• On competition: “Competition has also gotten a lot more intense, especially with Apple’s iMessage growing in popularity and, more recently, the rise of TikTok, which is one of the most effective competitors that we have ever faced. So we are retooling our teams to make serving young adults their North Star rather than optimizing for the larger number of older people”
  • On commerce: “As Apple’s changes, make e-commerce and customer acquisition less effective on the web, solutions that allow businesses to set up shop right inside our apps will become increasingly attractive and important to them. We built solutions like ads that can dynamically point to either a business’ website or their shop on our platform, depending on what will perform better for them.”
  • On the metaverse: “Our goal is to help the metaverse reach 1 billion people and hundreds of billions of dollars of digital commerce a day. And strategically, helping to shape the next platform should also reduce our dependence on delivering our services for competitors.”
  • On metaverse profitability: “So for the next 1 and 3 years, especially, I think what you’ll see is us putting more of the foundational pieces into place. This is not an investment that is going to be profitable for us anytime in the near future.”

Sheryl Sandberg, COO

  • On Apple iOS 14 headwinds: “We’ve encountered two challenges. One is that the accuracy of our ads targeting decreased, which increased the cost of driving outcomes for our advertisers. And the other is that measuring those outcomes became more difficult.”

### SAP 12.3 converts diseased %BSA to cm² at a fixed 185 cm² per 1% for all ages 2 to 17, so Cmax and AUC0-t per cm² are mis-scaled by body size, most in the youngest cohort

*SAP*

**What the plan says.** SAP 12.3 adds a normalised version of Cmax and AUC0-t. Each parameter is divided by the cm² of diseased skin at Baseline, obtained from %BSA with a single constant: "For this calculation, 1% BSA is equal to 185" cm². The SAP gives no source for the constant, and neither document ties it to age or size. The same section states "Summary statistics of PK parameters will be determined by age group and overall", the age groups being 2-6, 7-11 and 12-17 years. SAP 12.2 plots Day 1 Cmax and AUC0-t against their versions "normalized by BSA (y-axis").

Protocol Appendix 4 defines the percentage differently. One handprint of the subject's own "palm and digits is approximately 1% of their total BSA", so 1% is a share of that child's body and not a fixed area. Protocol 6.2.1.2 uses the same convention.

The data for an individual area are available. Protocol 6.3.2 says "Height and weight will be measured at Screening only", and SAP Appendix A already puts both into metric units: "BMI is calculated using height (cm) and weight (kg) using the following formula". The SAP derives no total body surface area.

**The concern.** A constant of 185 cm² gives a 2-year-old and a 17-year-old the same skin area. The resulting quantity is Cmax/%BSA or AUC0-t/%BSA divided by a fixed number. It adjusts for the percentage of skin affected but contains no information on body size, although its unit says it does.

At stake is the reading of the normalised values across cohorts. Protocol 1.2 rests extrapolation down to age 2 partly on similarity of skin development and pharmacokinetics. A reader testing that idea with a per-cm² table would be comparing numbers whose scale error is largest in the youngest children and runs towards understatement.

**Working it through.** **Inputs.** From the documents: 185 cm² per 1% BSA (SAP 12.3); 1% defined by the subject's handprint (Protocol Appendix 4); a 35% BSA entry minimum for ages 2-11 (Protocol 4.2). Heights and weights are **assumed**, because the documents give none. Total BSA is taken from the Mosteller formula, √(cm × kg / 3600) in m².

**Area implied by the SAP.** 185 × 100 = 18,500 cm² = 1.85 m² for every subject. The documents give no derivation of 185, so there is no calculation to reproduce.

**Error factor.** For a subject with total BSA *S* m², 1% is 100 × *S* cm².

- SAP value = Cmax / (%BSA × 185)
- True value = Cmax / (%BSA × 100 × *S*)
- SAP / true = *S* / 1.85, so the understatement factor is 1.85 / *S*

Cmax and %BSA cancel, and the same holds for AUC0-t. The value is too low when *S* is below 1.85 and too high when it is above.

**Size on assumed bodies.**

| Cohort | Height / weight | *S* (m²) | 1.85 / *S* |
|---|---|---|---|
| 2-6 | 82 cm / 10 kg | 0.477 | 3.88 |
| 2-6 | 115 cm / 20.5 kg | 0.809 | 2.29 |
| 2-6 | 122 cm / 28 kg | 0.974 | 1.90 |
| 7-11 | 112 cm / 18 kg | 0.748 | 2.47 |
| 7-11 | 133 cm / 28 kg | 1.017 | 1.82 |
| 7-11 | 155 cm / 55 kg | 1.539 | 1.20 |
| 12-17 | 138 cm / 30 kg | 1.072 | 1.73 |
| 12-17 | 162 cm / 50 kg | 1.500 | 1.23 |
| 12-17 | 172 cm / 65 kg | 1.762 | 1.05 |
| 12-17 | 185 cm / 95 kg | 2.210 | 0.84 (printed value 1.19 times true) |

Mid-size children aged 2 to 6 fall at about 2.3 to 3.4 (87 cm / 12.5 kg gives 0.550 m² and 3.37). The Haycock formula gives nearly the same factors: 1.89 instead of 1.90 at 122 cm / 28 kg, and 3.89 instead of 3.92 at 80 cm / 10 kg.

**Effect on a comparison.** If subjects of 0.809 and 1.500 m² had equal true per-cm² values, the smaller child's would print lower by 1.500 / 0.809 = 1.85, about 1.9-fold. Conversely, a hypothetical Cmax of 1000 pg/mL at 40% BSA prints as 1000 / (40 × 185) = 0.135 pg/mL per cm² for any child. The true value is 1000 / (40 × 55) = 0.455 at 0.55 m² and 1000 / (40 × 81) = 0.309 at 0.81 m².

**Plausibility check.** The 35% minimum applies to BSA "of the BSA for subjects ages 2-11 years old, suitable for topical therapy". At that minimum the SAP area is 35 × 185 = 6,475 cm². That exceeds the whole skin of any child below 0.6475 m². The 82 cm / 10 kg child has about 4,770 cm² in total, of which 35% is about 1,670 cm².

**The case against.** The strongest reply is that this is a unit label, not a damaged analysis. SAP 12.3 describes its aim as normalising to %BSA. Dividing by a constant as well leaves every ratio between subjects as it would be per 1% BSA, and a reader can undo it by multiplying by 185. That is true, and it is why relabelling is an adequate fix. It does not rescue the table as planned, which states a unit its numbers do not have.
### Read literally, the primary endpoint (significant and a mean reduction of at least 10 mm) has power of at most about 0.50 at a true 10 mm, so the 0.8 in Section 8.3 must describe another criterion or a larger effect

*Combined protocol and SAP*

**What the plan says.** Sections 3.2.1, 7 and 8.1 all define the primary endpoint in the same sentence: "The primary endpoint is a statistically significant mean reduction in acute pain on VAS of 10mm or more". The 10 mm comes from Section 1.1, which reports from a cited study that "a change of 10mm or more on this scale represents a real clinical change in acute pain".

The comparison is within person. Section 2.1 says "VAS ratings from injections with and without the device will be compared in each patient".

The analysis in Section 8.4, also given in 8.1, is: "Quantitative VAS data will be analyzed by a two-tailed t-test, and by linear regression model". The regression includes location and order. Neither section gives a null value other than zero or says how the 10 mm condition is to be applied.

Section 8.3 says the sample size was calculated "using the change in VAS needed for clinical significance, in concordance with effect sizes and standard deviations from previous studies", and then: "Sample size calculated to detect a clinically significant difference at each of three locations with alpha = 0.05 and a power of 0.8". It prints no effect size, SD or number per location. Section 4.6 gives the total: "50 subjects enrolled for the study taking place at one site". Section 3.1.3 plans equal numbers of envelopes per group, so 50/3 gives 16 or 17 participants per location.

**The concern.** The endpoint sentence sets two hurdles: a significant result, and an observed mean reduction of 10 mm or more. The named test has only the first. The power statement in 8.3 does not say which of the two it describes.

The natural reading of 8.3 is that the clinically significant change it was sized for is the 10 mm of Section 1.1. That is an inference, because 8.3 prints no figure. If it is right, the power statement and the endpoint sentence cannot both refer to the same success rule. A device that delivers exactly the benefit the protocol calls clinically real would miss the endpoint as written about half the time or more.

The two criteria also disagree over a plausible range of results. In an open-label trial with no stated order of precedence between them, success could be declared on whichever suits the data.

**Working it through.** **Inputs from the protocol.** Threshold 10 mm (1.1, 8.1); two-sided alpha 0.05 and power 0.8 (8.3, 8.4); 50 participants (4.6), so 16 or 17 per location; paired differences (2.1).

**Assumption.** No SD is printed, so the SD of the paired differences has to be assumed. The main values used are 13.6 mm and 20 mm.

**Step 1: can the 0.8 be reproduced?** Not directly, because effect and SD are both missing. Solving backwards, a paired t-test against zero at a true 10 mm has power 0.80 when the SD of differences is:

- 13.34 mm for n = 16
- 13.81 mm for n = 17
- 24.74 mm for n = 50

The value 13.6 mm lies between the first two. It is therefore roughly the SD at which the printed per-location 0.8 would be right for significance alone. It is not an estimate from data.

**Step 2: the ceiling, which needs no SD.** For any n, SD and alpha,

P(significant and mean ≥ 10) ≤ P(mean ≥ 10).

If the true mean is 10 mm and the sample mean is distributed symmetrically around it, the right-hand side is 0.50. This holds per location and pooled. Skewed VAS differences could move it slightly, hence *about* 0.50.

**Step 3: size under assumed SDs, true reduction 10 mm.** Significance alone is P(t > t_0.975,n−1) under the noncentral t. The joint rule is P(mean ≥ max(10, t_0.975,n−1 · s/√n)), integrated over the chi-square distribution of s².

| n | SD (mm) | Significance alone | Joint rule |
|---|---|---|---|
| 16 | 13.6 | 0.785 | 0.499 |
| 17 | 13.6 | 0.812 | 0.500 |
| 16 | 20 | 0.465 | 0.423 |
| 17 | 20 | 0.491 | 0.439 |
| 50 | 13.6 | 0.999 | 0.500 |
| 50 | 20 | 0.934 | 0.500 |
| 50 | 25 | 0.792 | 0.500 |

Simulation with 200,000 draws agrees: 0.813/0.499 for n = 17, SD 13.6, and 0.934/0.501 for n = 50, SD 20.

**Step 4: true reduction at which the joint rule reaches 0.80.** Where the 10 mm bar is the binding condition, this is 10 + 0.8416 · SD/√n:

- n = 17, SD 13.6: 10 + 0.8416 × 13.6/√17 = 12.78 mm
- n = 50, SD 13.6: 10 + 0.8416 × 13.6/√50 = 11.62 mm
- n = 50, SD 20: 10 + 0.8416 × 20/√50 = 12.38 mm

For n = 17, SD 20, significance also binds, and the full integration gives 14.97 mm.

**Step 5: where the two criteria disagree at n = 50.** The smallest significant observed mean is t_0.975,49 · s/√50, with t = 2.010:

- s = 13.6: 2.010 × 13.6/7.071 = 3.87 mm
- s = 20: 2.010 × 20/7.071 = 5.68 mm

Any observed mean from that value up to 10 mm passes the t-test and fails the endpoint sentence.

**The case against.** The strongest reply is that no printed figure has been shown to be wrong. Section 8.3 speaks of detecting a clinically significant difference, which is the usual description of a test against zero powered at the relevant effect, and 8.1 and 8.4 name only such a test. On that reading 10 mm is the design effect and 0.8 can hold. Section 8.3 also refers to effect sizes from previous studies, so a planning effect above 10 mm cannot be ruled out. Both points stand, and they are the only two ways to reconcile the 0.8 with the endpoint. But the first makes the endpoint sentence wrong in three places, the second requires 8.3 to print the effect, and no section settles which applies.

• On iOS measurement: “We estimate we’re underreporting iOS web conversions. We believe that real-world conversions like sales and app installs are higher.”
  • On targeting: “Targeting is a longer-term challenge. Our direct response products are built on user-level conversions. And as a result of the iOS changes, we don’t see the same level of conversion data coming through. So we have to rebuild our targeting and optimization systems to work with less data. So this is a multiyear effort.”
  • On slowing e-commerce growth: “This doesn’t mean e-commerce has stopped growing. Businesses are still making the shift online, but e-commerce is no longer growing at the pace it was at the height of the pandemic”
  • On supply chain impacts: “These factors have been compounded from many advertisers by major global supply chain issues and labor shortages, which have lost many consumer businesses with less inventory. This has reduced their appetite to generate demand from consumers, which has impacted advertising spend.”


  • Starting next quarter, the company plans to break out Facebook Reality Labs (FRL) as a separate reporting segment.